“Everyone is cooking the data, one way or another. And yet, even though these inconsistencies are public and plain, people continue to rely on charts showing different numbers, with no indication that they are not all produced with the same rigor or vigor,” wrote Alexis Madrigal. “This is bad. It encourages dangerous behavior such as cutting back testing to bring a country’s numbers down or slow-walking testing to keep a country’s numbers low.”

The implications of under-counting deaths in the overdose crisis require careful consideration. Political campaigns, public policy, state laws and regulations, and clinical practice are built on these numbers. For instance, the Trump administration was recently touting a 4% decline in overdose deaths, but that reduction may not exist.

Similarly, cannabis advocacy groups argue that state legalization has reduced overdose deaths. But again, that reduction may evaporate with better data. State laws and regulations are built on the assumption that trend lines were going in a particular direction. But maybe they aren’t.

Most important, policy groups have argued strenuously that reducing prescription opioid utilization would alleviate the overdose crisis. But if there are vastly more deaths than recognized, where does that leave these groups?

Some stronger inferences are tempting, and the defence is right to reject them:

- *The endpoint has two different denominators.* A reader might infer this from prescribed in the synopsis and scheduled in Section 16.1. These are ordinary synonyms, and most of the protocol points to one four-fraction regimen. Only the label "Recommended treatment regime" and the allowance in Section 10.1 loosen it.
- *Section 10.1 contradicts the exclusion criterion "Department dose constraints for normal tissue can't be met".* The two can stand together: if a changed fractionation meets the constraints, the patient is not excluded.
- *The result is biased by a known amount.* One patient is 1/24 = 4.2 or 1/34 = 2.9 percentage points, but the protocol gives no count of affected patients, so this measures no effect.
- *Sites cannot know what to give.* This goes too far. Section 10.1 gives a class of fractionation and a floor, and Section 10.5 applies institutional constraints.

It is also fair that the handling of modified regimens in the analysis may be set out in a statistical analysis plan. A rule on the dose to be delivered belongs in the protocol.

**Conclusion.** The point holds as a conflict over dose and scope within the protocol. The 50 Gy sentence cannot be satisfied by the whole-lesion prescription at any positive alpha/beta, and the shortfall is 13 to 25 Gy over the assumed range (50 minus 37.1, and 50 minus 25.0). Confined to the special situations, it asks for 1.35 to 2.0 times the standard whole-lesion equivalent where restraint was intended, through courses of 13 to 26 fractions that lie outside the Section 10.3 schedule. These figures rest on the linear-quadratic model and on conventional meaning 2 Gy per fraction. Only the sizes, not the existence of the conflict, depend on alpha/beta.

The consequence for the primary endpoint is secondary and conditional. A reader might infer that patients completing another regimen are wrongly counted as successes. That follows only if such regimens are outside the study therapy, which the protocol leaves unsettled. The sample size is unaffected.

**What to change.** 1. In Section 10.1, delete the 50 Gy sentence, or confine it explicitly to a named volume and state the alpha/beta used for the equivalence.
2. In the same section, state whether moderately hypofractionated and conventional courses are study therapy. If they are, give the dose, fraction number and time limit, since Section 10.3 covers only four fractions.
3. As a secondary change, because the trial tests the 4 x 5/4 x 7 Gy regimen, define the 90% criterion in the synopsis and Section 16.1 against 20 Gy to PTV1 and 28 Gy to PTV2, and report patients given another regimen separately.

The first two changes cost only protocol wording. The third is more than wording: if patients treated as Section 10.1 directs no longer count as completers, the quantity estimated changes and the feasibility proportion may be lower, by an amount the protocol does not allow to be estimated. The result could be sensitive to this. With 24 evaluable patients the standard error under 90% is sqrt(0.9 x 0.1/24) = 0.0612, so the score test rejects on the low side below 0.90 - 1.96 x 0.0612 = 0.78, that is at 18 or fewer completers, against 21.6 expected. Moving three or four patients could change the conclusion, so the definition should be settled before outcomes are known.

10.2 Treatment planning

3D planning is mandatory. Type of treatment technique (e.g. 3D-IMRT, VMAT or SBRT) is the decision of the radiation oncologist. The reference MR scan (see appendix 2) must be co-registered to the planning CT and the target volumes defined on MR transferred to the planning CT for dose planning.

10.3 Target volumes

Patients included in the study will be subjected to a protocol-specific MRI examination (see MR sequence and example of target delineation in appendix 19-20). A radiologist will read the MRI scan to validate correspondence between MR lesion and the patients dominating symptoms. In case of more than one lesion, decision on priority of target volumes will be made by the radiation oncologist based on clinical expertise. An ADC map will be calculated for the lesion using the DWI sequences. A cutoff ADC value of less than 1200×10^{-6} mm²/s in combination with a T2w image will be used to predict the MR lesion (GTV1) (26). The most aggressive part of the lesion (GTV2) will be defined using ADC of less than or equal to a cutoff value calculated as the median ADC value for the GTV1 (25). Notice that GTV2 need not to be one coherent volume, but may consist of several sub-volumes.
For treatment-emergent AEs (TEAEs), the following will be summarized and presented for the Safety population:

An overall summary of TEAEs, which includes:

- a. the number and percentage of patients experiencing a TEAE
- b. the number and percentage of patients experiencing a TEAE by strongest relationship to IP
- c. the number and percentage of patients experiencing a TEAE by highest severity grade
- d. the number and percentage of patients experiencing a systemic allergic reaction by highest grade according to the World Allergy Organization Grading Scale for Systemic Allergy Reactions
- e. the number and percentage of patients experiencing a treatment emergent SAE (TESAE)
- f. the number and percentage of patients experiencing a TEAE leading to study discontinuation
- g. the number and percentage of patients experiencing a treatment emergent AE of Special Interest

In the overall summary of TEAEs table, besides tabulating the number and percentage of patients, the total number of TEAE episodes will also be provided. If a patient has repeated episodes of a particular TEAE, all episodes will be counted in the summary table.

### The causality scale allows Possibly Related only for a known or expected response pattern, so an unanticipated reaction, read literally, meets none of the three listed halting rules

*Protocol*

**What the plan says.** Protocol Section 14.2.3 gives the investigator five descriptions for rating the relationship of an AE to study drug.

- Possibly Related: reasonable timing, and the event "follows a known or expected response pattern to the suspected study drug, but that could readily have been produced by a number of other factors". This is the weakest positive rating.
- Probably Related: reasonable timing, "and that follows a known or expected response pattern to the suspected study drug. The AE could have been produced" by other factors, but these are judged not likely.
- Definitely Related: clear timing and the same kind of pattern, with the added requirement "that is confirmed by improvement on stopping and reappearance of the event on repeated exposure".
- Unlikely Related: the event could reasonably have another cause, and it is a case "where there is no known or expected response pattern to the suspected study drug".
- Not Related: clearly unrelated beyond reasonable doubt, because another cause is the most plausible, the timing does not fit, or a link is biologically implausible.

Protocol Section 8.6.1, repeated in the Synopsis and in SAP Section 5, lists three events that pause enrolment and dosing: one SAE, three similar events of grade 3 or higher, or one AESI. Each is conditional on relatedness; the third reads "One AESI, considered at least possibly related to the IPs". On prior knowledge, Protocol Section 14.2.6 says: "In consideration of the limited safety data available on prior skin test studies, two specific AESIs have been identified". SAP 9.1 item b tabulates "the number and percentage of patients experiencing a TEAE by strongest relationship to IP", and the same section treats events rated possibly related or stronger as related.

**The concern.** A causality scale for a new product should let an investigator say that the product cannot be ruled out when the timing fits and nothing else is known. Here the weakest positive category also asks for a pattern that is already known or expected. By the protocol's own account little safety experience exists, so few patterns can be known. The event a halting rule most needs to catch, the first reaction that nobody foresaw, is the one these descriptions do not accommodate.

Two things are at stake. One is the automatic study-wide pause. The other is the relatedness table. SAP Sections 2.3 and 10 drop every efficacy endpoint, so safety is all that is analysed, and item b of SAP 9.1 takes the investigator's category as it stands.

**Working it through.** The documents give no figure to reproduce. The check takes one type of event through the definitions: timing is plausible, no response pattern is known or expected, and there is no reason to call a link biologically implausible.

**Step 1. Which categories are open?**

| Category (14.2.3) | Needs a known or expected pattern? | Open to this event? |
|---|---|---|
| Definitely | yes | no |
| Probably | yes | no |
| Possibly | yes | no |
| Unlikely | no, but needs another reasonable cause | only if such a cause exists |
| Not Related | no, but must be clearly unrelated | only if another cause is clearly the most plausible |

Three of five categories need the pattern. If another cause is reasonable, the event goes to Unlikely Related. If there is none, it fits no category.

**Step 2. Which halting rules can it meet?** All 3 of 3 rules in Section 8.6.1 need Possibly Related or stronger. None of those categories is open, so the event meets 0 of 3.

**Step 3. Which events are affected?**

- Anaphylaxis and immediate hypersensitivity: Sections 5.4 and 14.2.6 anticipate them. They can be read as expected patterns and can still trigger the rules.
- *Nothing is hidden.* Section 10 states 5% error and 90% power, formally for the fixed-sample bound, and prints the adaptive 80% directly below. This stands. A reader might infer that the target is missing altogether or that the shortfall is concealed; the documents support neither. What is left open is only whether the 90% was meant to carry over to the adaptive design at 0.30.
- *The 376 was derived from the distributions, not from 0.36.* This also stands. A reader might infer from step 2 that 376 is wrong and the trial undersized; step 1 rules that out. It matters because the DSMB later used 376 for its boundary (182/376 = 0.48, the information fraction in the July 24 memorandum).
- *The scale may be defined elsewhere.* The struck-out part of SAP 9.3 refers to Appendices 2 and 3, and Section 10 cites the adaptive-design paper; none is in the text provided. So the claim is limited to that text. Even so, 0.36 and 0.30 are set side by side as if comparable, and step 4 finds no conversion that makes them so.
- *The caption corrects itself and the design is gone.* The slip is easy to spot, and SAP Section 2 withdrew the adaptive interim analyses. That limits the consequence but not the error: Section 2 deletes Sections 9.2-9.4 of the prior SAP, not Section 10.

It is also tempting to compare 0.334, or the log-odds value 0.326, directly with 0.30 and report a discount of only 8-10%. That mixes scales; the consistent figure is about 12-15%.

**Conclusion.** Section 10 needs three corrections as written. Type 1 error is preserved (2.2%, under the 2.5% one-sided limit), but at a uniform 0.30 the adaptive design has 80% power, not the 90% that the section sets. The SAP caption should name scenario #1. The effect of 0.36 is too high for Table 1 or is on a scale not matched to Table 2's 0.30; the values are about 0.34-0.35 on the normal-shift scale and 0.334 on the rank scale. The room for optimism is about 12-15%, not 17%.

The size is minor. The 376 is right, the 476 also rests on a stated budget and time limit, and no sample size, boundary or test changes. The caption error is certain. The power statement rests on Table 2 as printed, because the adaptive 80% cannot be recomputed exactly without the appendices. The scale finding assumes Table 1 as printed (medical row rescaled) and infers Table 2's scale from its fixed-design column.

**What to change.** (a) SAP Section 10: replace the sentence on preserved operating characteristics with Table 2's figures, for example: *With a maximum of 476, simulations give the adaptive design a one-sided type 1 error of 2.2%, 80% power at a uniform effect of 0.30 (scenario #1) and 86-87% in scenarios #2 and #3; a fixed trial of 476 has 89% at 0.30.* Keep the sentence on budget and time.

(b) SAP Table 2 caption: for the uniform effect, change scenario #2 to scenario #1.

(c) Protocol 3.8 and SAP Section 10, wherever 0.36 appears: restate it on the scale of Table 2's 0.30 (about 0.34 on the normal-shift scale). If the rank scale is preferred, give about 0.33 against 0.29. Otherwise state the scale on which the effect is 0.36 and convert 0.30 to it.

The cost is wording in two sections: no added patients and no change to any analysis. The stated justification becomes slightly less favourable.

Of course, determining cause of death is a process fraught with difficulties. The New York Timesreports that morgues are overburdened and understaffed, many suspected overdose deaths are not fully evaluated, and reporting on the cause of death is not standardized.

Making a probabilistic assessment is even more fraught. For instance, a recent attempt to use stool samples to measure how many rodents, birds and other wildlife are eaten by domestic cats was undone by the discovery that cat food manufacturers regularly change their ingredients.

In other words, there are many known problems and occasional surprises in public health data, so any estimate has to be treated with caution. But if opioid overdoses are vastly undercounted, then we should reassess the policies and politics of the crisis.

By Roger Chriss, PNN Columnist: Roger Chriss lives with Ehlers Danlos syndrome and is a proud member of the Ehlers-Danlos Society. Roger is a technical consultant in Washington state, where he specializes in mathematics and research.

The Other Side of Cannabis

Photo by Daniel Páscoa on Unsplash

Recovery Radio Podcast

The following article is courtesy of the Pain News Network

I knew from my friend Nick’s Facebook feed that he was a cannabis enthusiast. His posts preached how it cures pretty much everything and will lead us to world peace.